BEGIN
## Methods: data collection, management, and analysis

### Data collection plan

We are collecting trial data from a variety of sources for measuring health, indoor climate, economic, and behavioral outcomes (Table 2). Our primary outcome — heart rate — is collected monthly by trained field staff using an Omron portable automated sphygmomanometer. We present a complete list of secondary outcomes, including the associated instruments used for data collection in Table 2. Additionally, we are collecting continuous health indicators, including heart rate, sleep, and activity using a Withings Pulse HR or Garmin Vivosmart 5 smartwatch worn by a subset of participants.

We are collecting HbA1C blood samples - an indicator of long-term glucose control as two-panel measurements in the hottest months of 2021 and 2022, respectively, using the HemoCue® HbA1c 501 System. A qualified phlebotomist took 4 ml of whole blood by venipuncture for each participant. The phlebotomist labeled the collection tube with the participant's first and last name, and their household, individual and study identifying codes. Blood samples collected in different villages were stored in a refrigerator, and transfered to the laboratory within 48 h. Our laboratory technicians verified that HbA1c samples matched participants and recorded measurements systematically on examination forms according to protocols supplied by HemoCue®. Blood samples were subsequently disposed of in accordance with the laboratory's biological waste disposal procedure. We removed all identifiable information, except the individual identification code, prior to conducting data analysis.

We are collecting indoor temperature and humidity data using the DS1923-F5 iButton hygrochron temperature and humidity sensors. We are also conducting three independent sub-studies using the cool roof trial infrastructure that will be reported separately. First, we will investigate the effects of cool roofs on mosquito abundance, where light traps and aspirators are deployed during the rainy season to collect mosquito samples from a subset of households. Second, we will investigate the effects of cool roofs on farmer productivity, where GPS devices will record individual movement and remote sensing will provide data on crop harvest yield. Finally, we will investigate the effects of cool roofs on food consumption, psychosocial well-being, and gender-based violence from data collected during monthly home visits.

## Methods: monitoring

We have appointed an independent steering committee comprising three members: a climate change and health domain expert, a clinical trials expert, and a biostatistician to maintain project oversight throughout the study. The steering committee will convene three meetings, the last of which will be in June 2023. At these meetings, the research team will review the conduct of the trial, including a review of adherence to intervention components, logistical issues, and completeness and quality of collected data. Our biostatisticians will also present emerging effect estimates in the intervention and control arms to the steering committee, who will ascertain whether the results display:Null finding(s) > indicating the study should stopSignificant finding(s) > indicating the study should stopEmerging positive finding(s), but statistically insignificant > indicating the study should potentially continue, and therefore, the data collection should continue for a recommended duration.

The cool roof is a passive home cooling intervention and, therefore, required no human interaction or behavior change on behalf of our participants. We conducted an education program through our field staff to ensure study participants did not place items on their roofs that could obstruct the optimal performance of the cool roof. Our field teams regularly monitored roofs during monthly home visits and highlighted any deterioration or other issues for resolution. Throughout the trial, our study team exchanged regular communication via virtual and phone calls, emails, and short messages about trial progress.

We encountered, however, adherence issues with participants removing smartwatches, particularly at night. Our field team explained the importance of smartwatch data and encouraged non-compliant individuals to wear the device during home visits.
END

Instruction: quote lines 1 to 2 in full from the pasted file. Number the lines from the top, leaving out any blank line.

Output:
## Methods: data collection, management, and analysis

### Data collection plan